D&D combined with Civilization: Red Aegis is about dynasties of heroes descending through the ages
Red Aegis is a pen and paper role-playing game about lineage. It's a game about mysteries that span thousands of years. And maybe, if you want it to be, it can be a game about spaceship battlecruisers warring against a horde of dragon-riding techno-wizards.
In an effort to combine the classic gameplay template of Dungeons & Dragons with the grand, epic scale of Sid Meier's Civilization, a group of veteran designers are joining forces to build an RPG where you control not just one hero, but a line of heroes descending through the ages.
From the Stone Age to the far future, Red Aegis lets you shape your family and the world itself.
For eight years, Brian R. James was working his dream job as a game designer for the pencil-and-paper RPG, Dungeons & Dragons. He was a relatively well-known freelancer, creating scenarios for Wizards of the Coast, until Dungeons & Dragons Next threw a bit of a wrench in the spokes.
“Unfortunately, whenever there's a new edition of D&D the full-time designers at Wizards of the Coast hunker down and focus on the new rule set,” said Brian R. James, co-creator of Red Aegis. “Which doesn't leave a lot of room for freelancers to get in on the action. Usually freelancers get brought in after the core rules have been established and you work on supplements.”
“So I knew when they made that announcement that there was going to be some down time in my schedule.”
He and his brother set to work on Red Aegis, a different sort of game than what they'd been doing for Wizards of the Coast on the D&D series, but enlightened by the connections and experience they developed with one of tabletop gaming's biggest series.
The game was announced on Kickstarter two weeks ago and has already earned significantly more than its funding goal: $38,000 (from a $25,000 goal.) The professionalism of the Kickstarter is no doubt part of their success. They even had a professional cartographer create their game world for them, displayed in an animated gif that showed the stages of its creation.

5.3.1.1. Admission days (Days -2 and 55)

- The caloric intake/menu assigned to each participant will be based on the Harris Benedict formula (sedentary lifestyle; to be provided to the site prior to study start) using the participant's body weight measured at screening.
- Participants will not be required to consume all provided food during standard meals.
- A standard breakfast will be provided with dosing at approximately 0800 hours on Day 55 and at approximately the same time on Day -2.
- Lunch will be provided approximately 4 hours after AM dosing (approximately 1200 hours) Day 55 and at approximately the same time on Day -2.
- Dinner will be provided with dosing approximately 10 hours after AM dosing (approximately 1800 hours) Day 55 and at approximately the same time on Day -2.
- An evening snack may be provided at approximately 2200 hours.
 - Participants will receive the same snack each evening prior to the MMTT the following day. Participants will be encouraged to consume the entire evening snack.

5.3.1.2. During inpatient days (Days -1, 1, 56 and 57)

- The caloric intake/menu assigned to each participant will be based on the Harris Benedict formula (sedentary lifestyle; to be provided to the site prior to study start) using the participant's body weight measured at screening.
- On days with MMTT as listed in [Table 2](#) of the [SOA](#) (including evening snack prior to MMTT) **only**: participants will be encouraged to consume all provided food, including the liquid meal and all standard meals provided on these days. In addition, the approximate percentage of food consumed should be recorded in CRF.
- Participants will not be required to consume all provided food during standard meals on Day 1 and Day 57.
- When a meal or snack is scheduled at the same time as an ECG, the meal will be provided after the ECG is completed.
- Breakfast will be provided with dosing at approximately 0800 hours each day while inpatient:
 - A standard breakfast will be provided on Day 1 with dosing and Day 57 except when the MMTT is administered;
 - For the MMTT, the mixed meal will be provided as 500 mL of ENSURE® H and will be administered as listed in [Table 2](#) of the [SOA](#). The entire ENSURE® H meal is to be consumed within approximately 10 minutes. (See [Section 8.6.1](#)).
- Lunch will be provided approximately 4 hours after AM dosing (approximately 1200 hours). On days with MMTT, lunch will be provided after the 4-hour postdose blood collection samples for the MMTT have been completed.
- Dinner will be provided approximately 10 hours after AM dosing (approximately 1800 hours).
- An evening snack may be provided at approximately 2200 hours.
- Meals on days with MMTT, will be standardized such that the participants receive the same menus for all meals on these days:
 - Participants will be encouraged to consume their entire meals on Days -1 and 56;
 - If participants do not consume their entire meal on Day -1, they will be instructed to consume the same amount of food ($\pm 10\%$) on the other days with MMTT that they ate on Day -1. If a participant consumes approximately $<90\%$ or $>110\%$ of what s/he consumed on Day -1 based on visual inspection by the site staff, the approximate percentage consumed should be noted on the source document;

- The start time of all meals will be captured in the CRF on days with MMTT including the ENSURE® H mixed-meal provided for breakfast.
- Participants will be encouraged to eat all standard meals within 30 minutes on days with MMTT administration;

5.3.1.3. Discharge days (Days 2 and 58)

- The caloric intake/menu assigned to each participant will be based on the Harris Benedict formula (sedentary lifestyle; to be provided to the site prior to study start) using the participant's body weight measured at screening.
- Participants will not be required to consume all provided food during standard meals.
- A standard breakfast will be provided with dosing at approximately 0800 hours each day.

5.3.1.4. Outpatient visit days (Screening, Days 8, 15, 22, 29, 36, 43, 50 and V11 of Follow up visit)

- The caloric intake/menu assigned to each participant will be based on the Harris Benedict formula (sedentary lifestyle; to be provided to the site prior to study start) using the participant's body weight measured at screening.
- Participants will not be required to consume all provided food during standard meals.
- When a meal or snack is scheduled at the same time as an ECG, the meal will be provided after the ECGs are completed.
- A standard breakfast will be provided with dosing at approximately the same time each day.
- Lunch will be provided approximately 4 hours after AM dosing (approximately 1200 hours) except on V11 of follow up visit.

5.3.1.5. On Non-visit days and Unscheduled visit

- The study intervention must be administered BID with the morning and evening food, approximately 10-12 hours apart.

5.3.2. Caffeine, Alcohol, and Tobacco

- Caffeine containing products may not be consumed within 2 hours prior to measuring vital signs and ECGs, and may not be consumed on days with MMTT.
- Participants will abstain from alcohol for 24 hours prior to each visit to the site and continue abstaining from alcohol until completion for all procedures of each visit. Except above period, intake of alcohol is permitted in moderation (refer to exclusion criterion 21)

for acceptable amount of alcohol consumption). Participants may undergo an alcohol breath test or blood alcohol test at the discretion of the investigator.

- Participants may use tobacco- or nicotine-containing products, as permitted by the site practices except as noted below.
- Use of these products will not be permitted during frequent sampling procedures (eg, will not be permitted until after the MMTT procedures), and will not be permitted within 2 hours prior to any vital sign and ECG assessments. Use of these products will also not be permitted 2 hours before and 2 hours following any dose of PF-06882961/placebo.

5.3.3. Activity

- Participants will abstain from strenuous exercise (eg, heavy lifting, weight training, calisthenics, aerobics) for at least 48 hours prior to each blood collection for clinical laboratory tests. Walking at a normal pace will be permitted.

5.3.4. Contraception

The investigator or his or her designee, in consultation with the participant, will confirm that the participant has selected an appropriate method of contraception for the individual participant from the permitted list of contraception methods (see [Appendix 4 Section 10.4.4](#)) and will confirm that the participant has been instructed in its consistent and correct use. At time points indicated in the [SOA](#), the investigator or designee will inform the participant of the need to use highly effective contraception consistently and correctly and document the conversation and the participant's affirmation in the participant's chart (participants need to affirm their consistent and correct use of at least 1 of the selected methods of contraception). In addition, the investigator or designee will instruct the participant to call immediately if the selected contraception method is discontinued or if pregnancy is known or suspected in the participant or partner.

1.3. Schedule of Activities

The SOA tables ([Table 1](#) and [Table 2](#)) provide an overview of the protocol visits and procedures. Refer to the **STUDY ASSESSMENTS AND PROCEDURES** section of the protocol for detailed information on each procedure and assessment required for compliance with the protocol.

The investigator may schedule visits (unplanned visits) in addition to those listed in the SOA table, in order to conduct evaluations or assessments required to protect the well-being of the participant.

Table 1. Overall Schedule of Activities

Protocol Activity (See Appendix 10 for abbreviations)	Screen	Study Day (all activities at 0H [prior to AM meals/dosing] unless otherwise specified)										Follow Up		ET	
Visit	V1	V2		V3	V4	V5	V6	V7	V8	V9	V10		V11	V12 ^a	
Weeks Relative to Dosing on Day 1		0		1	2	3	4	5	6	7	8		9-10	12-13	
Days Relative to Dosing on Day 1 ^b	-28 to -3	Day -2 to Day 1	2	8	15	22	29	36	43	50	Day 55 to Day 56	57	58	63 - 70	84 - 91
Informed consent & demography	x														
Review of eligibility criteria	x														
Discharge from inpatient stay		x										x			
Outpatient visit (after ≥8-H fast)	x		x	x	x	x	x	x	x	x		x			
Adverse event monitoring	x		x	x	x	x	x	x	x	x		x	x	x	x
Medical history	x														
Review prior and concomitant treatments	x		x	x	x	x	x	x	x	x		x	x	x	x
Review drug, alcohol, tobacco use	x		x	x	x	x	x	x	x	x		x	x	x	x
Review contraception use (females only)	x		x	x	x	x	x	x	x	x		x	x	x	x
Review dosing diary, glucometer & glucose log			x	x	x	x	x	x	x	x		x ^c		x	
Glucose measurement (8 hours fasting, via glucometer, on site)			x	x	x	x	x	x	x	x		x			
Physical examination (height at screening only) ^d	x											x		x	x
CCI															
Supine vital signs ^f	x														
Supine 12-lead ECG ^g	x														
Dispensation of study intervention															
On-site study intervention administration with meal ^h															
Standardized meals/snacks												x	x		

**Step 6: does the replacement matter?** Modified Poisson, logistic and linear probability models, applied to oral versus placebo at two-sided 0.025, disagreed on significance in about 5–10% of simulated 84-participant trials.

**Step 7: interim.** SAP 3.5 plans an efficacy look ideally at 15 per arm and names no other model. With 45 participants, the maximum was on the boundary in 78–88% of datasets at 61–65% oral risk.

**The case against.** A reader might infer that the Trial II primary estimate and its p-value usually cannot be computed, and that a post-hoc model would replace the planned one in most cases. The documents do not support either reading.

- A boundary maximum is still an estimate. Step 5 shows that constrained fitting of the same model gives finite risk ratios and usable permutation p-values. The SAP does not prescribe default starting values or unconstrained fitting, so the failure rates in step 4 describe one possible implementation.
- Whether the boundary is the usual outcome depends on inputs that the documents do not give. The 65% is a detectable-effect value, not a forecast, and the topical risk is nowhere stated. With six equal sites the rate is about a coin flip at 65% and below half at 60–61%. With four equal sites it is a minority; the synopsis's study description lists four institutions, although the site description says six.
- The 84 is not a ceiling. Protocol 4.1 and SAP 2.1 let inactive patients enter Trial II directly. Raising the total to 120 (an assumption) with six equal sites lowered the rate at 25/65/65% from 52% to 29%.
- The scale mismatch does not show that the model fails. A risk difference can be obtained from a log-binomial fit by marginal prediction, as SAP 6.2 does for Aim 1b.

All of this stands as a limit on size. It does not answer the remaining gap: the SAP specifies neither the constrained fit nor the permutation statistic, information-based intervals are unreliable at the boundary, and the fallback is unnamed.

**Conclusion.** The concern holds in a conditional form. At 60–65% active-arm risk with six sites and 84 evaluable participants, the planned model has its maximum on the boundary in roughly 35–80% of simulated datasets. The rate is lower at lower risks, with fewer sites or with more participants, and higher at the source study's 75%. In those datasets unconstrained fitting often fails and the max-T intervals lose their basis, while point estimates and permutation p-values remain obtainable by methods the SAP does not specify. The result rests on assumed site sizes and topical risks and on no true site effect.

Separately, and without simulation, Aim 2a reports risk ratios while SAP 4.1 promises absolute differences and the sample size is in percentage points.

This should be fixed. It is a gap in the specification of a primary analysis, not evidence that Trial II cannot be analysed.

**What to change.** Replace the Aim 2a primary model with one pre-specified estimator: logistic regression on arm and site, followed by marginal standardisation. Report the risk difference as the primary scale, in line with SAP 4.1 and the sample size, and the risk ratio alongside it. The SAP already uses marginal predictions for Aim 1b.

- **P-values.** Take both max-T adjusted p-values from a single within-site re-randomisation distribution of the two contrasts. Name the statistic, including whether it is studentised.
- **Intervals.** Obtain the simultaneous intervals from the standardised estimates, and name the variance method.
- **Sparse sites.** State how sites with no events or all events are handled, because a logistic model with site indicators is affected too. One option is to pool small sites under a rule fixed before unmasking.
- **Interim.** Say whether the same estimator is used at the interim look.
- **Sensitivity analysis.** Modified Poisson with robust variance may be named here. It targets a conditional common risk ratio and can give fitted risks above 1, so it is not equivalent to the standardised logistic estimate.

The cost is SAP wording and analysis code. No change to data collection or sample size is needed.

They've also already hit a stretch goal which will allow them to hire legendary D&D writer Ed Greenwood, who created the most popular D&D setting, The Forgotten Realms.
Dungeons and Civilizations
“The thing that really sets Red Aegis apart is that I wanted to design a game where you actually traverse history,” said Brian R. James. “You start out in the ancient past wielding spears and bone clubs, but every time your group meets you advance one age into the future. So you move from the Stone Age to the Bronze Age to the Iron Age all the way through you wielding flintlock muskets and submachine guns in the modern ages.”
But just as your character is a malleable figure that you shape as you play, so too can the game world itself be shaped by the actions of the players.
“As the players progress, they're going to be able to advance what we're calling a 'Pillar,” said Matt James, co-creator of the project about the giant red objects you can see in the concept art.
“These pillars represent technology, the arcane, and the divine,” he continued. “And depending on what the players want to do, they'll most likely advance one of those above the others. This allows us to step out of the way and let people play the way they want to play. So if someone wants to play with magic from a traditional wizard in the early game to becoming like a techno-wizard in the future they can do that.”
How the players conduct themselves in the game and the actions they choose will shape the course of their society.
“When you move from one age to the next, the actions that you've undertaken in the game will determine whether your civilization becomes more magically inclined, or divinely inspired, or if you're focusing on science and technology,” said Matt James.
That will only affect your society though. The game includes template civilizations for players to use, and the ones that aren't being used by the players, still exist in the game world and are controlled by the dungeon master (a role that switches each session in this game.)
“When you get towards the end of the game, it's theoretically possible that if a neighboring country has advanced far in science and technology while you've advanced far in the arcane… this is wild, but you could basically have like the Starship Enterprise battling a group of dragon-riding arch-mages. How fricken cool is that? That's a bit humorous, but if a group wanted to go that route that could be one of the storylines.”
Unlike most RPGs of this sort, Red Aegis is designed as a finite experience. Where most D&D-style games tend to go on-and-on until your group falls apart, Red Aegis is designed to be a 40-60 hour RPG. James said it would take 10 sessions of about 4-6 hours each to finish a typical story.
The idea of a finite role-playing game is one they hope will resonate with older players who don't have time to always gather their friends together every weekend for years on end, and just maybe, newer players who are intimidated by such a time commitment. It's just one of many interesting ideas that Red Aegis is bringing to the table.
Red Aegis is currently seeking funding on Kickstarter.